Like Archie and the gang, our coverage returns to Riverdale after a long absence to find the town mostly the same, but worse. The back half of the show’s fifth season has shuffled through a handful of largely tedious mini-plots—Polly’s death and its aftermath, Veronica’s assorted non-starter business ventures, Cheryl Blossom’s screwloose ministry the most amusing among them—only to arrive at a narrative juncture not so unfamiliar for the cast of characters.
Archie’s still floating in and out of leadership positions in his campaign to reform the town, Jughead’s still bouncing from one creatively-inclined job to the other, and Betty’s still doing FBI things (now under the auspices of the actual FBI). Aside from Cheryl Blossom’s ever-progressing spiral into hysteria, everything’s right where we left it. It doesn’t feel right that we could all convene here after radio silence for seven episodes and get the impression that we haven’t missed anything.
But the stasis, disjointedness, and general lack of unhinged pizzazz that plagued this season’s early episodes have persisted and festered. The many plot developments dumped out all over this episode like the contents of a messy purse succeed only in giving the characters things to do, perhaps because such a large number of scenes find Archie coming up with things for characters to do.
He’s somehow the brains of the operation in the proposed revival of Riverdale under a mayor-free new form of government, by the people and for the people, legwork that has the tiresome obligatory vibe of a role-playing game’s side quests. He’s establishing yet another in a long series of fresh status quos that always turn out to be less radical than their momentous announcement would suggest. In his opening narration, Jughead muses that everyone’s surviving and no one’s thriving, a description of listless continuation that could apply to this series just as easily.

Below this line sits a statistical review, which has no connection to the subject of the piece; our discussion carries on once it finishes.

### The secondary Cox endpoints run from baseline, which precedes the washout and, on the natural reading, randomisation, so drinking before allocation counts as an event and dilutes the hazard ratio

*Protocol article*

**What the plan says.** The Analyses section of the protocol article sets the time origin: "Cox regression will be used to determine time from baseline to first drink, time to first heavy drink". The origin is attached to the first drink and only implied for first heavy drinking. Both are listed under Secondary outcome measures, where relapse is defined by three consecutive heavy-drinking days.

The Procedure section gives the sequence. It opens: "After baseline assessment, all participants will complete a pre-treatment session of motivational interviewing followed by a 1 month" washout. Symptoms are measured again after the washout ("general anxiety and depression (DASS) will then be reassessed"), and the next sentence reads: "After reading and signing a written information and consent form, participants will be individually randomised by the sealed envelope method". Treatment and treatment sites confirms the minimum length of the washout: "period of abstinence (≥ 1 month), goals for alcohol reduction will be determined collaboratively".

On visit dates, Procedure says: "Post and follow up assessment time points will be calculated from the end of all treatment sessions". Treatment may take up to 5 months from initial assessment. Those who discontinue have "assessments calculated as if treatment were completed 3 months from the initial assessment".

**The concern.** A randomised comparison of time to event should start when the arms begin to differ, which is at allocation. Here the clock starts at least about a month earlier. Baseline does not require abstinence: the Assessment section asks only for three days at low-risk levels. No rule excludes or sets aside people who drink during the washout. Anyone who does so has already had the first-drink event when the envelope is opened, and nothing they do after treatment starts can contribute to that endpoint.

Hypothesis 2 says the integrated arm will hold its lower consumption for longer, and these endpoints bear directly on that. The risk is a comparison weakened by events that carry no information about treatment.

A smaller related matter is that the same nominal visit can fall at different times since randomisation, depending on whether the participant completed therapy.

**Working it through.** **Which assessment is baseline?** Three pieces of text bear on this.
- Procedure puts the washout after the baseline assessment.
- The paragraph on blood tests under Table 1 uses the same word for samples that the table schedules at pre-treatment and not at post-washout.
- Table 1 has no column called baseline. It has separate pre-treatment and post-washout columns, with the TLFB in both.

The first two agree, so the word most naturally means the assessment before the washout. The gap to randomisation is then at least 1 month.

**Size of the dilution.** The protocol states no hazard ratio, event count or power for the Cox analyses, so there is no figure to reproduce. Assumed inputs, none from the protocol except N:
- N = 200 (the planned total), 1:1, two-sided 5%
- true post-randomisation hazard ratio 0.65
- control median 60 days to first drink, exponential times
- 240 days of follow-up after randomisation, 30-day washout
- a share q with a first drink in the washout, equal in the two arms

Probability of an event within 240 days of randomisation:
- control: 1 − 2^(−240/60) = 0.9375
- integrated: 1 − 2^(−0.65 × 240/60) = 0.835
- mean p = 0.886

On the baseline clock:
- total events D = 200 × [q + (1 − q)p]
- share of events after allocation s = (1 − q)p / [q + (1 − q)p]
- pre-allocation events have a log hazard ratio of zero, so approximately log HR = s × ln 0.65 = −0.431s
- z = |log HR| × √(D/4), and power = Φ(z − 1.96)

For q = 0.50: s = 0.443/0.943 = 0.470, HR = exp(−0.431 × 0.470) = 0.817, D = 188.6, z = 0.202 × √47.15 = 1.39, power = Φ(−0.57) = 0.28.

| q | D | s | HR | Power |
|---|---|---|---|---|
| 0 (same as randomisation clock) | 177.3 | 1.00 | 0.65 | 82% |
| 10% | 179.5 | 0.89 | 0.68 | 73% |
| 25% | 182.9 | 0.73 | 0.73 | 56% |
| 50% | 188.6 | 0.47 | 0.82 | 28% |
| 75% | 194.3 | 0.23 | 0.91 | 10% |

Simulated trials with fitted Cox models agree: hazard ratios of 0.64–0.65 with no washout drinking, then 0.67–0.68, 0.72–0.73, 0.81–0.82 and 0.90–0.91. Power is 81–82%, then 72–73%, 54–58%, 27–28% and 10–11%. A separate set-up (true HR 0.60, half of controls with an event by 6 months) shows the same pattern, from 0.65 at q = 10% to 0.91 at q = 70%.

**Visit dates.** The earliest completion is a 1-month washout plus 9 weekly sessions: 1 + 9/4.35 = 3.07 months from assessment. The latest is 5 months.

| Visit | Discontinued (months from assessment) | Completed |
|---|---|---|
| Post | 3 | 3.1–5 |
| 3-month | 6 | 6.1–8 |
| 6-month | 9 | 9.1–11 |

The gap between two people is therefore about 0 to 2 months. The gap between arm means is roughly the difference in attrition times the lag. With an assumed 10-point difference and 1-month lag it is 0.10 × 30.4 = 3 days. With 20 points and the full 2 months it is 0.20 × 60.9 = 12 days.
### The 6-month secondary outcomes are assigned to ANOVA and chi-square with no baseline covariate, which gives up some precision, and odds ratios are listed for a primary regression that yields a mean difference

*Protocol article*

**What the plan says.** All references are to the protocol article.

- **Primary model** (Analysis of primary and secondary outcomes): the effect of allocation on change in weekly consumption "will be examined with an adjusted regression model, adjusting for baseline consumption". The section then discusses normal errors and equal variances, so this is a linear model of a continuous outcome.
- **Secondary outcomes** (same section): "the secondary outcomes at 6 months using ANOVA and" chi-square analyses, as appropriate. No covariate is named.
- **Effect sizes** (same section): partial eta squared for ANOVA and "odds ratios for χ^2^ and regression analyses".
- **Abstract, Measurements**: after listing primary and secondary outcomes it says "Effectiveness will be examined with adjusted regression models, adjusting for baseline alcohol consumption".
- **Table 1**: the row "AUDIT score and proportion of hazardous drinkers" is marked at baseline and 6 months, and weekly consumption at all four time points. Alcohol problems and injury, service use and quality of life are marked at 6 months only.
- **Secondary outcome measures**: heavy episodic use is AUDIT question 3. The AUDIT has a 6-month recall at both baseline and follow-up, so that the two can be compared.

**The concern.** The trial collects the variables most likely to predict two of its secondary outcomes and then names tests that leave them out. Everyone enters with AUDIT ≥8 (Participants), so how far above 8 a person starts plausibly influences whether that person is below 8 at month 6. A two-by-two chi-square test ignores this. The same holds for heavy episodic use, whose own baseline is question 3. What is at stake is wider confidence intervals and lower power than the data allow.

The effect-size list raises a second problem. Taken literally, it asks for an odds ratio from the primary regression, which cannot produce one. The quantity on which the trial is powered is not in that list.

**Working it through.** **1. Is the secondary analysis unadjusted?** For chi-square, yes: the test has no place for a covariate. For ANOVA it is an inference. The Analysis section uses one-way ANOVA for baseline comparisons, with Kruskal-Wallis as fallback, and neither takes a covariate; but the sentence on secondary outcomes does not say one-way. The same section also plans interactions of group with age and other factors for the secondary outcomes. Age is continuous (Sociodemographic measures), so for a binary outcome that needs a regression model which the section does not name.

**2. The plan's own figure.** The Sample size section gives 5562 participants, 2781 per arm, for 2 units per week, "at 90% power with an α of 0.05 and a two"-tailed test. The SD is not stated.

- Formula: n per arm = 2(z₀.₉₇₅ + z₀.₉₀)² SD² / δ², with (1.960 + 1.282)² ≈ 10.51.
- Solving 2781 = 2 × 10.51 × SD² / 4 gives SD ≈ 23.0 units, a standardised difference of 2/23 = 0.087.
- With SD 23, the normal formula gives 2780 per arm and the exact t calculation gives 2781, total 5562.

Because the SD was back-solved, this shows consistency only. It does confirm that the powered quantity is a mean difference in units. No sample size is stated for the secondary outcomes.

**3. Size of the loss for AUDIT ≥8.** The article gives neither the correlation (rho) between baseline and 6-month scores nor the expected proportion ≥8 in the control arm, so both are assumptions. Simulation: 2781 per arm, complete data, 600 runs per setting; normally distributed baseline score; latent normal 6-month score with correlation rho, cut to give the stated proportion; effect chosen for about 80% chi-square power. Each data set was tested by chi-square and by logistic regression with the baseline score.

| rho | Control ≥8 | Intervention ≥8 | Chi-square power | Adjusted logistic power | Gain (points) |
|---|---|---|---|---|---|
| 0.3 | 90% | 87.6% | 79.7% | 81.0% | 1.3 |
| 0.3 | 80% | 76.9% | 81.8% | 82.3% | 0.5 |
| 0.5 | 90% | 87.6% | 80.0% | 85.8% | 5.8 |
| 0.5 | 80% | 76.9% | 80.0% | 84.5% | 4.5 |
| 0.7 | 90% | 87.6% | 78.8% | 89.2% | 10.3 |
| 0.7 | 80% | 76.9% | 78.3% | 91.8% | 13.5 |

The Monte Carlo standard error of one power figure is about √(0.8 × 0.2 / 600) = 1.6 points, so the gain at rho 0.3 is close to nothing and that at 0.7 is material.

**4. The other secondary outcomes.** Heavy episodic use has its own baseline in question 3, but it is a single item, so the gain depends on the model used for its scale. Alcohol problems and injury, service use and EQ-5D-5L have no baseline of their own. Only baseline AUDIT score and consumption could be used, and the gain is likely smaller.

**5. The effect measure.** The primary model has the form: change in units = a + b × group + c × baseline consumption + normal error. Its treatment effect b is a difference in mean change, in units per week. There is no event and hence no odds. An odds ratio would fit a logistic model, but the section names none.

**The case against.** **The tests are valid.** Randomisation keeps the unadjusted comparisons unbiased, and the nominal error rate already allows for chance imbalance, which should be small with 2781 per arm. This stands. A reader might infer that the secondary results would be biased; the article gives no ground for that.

Cheryl Blossom spends much of the episode sequestered in her own little subterranean world, albeit a more colorful one than the dully functionary above-ground land where her peers are milling about. She’s down in the family palladium mines trying to excavate what she’s realized could be an extremely valuable birthright, when wouldn’t you know it, she happens upon a cache of human skeletal remains.
The chamber she’s broken into opens up a portal to the past—figuratively, to be clear, a distinction worth making with this show—and into a flashback, as her ancestor Abigail gets burned at the stake a few hundred years ago. Here’s the good stuff, starting with the old-timey Archie, mustachioed Jughead, and fancied-up Betty doubling in the roles of their forebears. It’s a promising direction for the next season to move in, the present having grown drab and repetitive.
Case in point: Archie’s latest revamp of the local government, which ultimately boils down to a council of four that he’s nonetheless chosen from a completely arbitrary station of authority. Tabitha, Toni Topaz, the newly sane Alice, and good ol’ uncle Frank will probably do a fine job managing the affairs of the still-solvent Riverdale, but the doubt remains that they’ll be any sturdier a defense against the neverending threats from Hiram.